Chinese buyers’ commitment to purchase nearly $3 billion in U.S. soybeans demonstrates the Asian nation’s long, robust relationship with U.S. soybean farmers, said United Soybean Board (USB) Chairman Phil Bradshaw, a soybean farmer from Griggsville, Ill.
“U.S. soybean farmers’ relationship with their Chinese customers spans 30 years,” Bradshaw said at a recent ceremony held at the U.S. Department of Agriculture in Washington, D.C. Twelve Chinese import companies signed contracts to purchase an additional $3 billion in U.S. soy.
“These contracts are only the latest example of a relationship we expect to grow even more in the future,” Bradshaw said.
The soybean checkoff helps drive demand in China and around the world for U.S. soy. Nearly a quarter of the entire 2009 U.S. soybean crop was exported to China. Total global U.S. soy exports soared tenfold over the last decade to $21 billion in 2010.
In addition to USB’s Bradshaw, U.S. Secretary of Agriculture Tom Vilsack participated in the ceremony, as did Jiang Zengwei, vice-minister of the China Ministry of Commerce.
“This visit fully indicates the Chinese government’s sincere wish to expand imports from the United States and to further develop bilateral trade and investment,” said Zengwei.
Vilsack noted the importance of China’s commitment to buy more U.S. soy.
“China will continue to be a key trading partner as agriculture contributes to President Obama’s goal of doubling total U.S. exports over the next five years,” Vilsack said at the ceremony.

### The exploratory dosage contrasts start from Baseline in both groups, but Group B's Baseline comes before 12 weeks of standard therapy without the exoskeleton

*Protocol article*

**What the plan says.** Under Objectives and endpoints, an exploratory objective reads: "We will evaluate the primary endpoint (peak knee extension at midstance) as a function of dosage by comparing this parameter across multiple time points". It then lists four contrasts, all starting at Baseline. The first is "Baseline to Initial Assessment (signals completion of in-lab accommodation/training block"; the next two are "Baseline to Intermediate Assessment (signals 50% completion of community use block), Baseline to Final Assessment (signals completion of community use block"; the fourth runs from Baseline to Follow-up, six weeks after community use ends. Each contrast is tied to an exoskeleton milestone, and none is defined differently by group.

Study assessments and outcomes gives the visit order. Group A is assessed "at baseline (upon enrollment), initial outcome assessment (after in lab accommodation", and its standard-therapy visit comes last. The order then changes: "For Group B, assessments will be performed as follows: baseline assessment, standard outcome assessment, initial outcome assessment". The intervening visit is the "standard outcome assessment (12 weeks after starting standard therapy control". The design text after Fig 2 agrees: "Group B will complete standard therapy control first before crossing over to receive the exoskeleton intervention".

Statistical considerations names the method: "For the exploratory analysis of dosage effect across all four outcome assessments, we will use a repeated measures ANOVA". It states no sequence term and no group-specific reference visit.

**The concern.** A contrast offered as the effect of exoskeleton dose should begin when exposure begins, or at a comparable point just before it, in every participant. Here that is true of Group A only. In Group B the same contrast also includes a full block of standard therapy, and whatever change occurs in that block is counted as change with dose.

Philip Q. Du of JGG America, Inc., a subsidiary of Jilin Grain Group, a Chinese importer that signed a commitment to purchase the equivalent of more than 18 million bushels with U.S. exporters, sees the signing as his company’s commitment to purchase U.S. soy due to its history as a reliable supplier of quality soybeans.
“Just as farmers sign contracts predicting their crop, we as buyers sign commitments predicting our purchases,” said Du. “The signing confirms our confidence in the stable supply of soybeans by U.S. producers.”
USB is made up of 68 farmer-directors who oversee the investments of the soybean checkoff on behalf of all U.S. soybean farmers. Checkoff funds are invested in the areas of animal utilization, human utilization, industrial utilization, industry relations, market access and supply.
As stipulated in the Soybean Promotion, Research and Consumer Information Act, USDA’s Agricultural Marketing Service has oversight responsibilities for USB and the soybean checkoff.